Convective Atmosphere Group

Month: September 2016


I wanted to mention one thing about a recent paper which used the ICON general circulation model to simulate states of radiative convective equilibrium over ocean.  The authors ran the model on 5 different domains of varying total area.  The largest simulation was 256 times larger than the smallest.  That’s an impressive range!  The authors convincingly show that the domain size affects many aspects of the simulated atmosphere, but the one I want to mention is the physical morphology of the aggregated, high moisture regions (their figure 6).  The larger the domain size, the more structure there is in the moisture field.  I’ve done a lot of work recently on the links between total moisture and cloud behavior, and I can say that all that variation in the moisture field is critical for clouds.  We convective theorists have based a lot of recent thinking about the interaction of convection with it’s environment on the results of RCE simulations, but very few people have thought about the sensitivity of these ideas and theories to basic simulation properties (like domain size or shape) on the kinds of scales these authors do.  I agree with the authors that their results suggest a few new avenues of inquiry that could be rather revealing.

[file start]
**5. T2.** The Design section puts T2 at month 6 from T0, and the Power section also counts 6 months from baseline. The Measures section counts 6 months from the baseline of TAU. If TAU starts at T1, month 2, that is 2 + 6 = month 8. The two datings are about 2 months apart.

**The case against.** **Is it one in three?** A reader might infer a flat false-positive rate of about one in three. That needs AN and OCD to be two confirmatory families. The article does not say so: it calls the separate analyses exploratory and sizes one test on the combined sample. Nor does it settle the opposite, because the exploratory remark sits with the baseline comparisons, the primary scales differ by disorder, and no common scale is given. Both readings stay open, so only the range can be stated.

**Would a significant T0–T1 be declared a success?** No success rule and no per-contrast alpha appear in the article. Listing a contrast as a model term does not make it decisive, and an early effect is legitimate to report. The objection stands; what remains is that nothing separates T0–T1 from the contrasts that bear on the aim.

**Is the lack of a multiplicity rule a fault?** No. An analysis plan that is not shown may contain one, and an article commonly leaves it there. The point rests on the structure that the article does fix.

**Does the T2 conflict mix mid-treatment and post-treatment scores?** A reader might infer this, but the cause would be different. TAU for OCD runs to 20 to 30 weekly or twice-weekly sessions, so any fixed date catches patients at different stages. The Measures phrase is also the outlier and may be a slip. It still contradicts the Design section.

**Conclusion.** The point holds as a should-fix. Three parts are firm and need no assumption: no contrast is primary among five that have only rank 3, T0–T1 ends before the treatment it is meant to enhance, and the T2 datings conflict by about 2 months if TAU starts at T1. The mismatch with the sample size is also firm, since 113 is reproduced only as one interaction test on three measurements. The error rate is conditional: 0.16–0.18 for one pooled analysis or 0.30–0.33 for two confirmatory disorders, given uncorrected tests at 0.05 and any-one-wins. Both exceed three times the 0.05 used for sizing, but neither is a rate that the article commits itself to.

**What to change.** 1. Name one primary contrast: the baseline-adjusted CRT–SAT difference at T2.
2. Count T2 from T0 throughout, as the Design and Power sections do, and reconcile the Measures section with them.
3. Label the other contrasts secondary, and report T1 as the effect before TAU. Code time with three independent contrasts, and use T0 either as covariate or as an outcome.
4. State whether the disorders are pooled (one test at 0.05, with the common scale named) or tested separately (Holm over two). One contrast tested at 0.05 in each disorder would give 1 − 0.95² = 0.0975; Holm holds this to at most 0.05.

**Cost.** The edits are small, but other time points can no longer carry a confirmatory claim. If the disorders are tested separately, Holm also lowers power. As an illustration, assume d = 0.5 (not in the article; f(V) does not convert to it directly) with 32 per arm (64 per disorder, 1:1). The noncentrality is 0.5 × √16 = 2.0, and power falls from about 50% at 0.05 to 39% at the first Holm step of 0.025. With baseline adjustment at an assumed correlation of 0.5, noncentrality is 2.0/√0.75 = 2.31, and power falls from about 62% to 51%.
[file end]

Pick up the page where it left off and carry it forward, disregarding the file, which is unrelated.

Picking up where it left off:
Source: Radiative convective equilibrium as a framework for studying the interaction between convection and its large-scale environment – Silvers – 2016 – Journal of Advances in Modeling Earth Systems – Wiley Online Library

Let’s Give This A Try

OK, here goes a first post.  I thought I would start off by talking a little bit about a recent paper on which I was a coauthor.  The paper can be found here: Ubiquity and impact of thin mid-level clouds in the tropics.  In this paper as part of his graduate work at Stockholm University, lead author Quentin Bourgeois used the CALIPSO lidar to look for a predominantly overlooked cloud type in the tropical convective atmosphere: optically and physically thin clouds above the freezing level but below the peak outflow layer from deep convection.  Quentin found that clouds meeting these criteria were surprisingly common in the tropics both over ocean and over land.  I think there are two main takeaways here.  The first is that the cloud population in the tropics is much more complex than we often give it credit for.  Because these thin clouds do not rain, they don’t show up on radar, and because of their ethereal nature, they are difficult to simulate.  This has made them easy to overlook.  The second is that simple methodologies, like the one employed in this paper, can be incredibly powerful.  We learned a lot about these clouds without obscuring what we were examining.

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